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Answers to all problems are at the end of this book. Detailed solutions are available in the Student Solutions Manual, Study Guide, and Problems Book. 13. Determining Tyrosine Content of an Unknown Protein A previously unknown protein has been isolated in your laboratory. Others in your lab have determined that the protein sequence contains 172 amine acids. They have also determined that this protein has ne tryptophan and no phenylalanine. You have been asked to determine the possible tyrosine content of this protein. You know from your Study of this chapter that there is a relatively easy way to do this. You prepare a pure 50 mM solution of the protein, and you place it in a sample cell with a 1-em path length, and yen measure the absorbance of this sample at 280 nm in a U V-visible spectrophotometer. The absorbance of the solution is 0.372. Are there tyrosines in this protein? How many? (Hint: You will need to use Beer's law, which is described in any good general chemistry or physical chemistry textbook. You will also find it useful le know that the units of molar absorptivity are M -1 cm -1 .)

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Biochemistry

6th Edition
Reginald H. Garrett + 1 other
Publisher: Cengage Learning
ISBN: 9781305577206

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Chapter
Section
BuyFindarrow_forward

Biochemistry

6th Edition
Reginald H. Garrett + 1 other
Publisher: Cengage Learning
ISBN: 9781305577206
Chapter 4, Problem 13P
Textbook Problem
60 views

Answers to all problems are at the end of this book. Detailed solutions are available in the Student Solutions Manual, Study Guide, and Problems Book.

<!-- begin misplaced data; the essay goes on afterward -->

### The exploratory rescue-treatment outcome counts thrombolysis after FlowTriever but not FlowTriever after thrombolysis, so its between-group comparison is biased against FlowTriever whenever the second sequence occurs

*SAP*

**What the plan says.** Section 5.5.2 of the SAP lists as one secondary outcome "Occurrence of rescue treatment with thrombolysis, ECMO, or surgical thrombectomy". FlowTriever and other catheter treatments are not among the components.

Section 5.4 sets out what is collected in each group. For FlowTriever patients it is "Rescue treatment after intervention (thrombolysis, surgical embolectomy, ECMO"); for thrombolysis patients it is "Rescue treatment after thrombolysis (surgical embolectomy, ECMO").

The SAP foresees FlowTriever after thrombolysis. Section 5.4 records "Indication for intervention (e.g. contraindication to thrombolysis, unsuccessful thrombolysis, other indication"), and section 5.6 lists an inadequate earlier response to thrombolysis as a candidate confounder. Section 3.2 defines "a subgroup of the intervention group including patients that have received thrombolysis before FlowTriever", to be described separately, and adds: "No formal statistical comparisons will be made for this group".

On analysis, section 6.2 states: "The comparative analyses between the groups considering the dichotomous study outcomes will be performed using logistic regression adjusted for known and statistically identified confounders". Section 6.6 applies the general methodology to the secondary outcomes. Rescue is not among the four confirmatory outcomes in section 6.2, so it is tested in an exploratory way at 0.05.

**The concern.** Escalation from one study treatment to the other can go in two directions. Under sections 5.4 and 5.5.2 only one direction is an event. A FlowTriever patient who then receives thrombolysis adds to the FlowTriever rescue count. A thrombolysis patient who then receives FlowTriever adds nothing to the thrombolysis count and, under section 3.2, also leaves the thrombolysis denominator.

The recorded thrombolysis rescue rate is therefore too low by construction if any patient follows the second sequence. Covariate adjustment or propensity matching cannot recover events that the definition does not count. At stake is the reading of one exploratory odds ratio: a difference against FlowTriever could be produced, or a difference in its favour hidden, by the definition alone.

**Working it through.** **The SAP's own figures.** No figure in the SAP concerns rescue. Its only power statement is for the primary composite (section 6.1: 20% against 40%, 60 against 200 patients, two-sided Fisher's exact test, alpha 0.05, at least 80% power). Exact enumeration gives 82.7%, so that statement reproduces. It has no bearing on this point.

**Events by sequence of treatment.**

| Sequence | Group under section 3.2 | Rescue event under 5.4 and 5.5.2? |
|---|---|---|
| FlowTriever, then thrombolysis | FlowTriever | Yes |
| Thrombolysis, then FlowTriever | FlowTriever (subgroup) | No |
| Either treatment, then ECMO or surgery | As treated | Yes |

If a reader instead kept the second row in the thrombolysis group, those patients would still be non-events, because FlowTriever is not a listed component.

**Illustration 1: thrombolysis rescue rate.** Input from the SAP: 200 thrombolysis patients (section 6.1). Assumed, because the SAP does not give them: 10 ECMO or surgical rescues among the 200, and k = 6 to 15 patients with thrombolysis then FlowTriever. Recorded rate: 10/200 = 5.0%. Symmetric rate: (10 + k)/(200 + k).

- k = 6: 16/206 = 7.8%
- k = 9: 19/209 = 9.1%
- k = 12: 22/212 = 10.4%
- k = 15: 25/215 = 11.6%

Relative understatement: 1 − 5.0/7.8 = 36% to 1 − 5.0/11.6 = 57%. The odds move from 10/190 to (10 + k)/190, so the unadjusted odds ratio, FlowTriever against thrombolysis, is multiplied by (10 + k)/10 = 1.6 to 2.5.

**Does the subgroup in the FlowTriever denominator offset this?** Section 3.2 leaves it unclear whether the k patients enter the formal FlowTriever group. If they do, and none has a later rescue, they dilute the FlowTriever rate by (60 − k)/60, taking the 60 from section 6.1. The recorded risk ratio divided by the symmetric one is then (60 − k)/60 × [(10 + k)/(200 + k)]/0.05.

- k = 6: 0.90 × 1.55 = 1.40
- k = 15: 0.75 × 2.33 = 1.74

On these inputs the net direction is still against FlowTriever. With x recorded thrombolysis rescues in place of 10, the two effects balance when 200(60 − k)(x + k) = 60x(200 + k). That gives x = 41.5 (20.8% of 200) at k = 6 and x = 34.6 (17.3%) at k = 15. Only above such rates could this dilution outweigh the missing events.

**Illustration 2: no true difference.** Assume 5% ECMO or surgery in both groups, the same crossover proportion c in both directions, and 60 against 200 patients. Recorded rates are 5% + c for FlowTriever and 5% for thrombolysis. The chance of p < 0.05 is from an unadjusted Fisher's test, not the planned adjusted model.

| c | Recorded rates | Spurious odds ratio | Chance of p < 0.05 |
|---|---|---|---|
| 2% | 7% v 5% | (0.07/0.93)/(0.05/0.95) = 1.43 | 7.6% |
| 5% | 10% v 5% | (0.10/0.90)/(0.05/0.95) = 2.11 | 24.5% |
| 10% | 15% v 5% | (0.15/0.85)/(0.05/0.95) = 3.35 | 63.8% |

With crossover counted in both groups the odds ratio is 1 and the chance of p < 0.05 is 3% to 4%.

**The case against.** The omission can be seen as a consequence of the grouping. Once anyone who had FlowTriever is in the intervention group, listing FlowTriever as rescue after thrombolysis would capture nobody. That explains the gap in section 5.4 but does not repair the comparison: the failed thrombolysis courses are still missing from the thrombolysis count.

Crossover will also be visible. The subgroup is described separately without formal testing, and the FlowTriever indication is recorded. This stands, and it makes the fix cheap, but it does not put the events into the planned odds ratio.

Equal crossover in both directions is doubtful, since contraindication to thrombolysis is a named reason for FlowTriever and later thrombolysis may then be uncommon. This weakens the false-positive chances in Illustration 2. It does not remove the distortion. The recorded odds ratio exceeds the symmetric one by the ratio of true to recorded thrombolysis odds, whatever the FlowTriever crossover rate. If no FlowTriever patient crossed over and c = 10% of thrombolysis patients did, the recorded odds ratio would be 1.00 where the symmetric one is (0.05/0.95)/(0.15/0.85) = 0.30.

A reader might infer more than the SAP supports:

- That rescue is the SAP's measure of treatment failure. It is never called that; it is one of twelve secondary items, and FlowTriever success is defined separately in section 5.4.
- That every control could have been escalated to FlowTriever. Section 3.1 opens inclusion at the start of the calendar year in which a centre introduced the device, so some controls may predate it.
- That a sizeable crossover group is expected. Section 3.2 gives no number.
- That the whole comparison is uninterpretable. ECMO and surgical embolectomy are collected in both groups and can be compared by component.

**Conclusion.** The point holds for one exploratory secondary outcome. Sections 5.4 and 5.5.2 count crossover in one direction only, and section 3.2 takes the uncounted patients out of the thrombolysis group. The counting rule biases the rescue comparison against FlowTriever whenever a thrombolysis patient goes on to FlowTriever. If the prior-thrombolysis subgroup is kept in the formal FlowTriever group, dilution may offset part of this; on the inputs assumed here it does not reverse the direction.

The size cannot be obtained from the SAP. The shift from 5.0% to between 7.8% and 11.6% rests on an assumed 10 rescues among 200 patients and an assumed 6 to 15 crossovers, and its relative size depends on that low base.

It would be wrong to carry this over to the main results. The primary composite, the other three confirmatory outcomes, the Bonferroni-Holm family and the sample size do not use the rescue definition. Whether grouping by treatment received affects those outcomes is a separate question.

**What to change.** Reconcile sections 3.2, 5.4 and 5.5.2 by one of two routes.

13. Determining Tyrosine Content of an Unknown Protein A previously unknown protein has been isolated in your laboratory. Others in your lab have determined that the protein sequence contains 172 amine acids. They have also determined that this protein has ne tryptophan and no phenylalanine. You have been asked to determine the possible tyrosine content of this protein. You know from your Study of this chapter that there is a relatively easy way to do this. You prepare a pure 50 mM solution of the protein, and you place it in a sample cell with a 1-em path length, and yen measure the absorbance of this sample at 280 nm in a U V-visible spectrophotometer. The absorbance of the solution is 0.372. Are there tyrosines in this protein? How many? (Hint: You will need to use Beer's law, which is described in any good general chemistry or physical chemistry textbook. You will also find it useful le know that the units of molar absorptivity are M-1cm-1.)

Interpretation Introduction

To propose:

Determine tyrosine content of an unknown protein.

Introduction:

The amount of tyrosine in the protein can be determined using Beer’s law:

A=εlc

Where A is the absorbance, εis the molar absorptivity, l is the path length and c are the absorbing specie’s concentration in solution.

Explanation of Solution

The significant absorbance of the UV light above 250 nm indicates the existence of aromatic amino acids. Because tryptophan and phenylalanine do not exist in the protein, tyrosine must be existing in the protein.

The amount of tyrosine in the protein can be determined using Beer’s law:

A=εlc

Where A is the absorbance, εis the molar absorptivity, l is the path length and c are the absorbing specie’s concentration in solution.

Substituting into the equation for absorbance, molar absorptivity and path-length allows the concentration of tyrosine in solution to be determined. The molar absorptivity of tyrosine at 280 nm is about 1000 M-1cm-1.

              0.372=(1000M1cm1)(1cm)c     0.3721000M1=c3.72×104M=c     0

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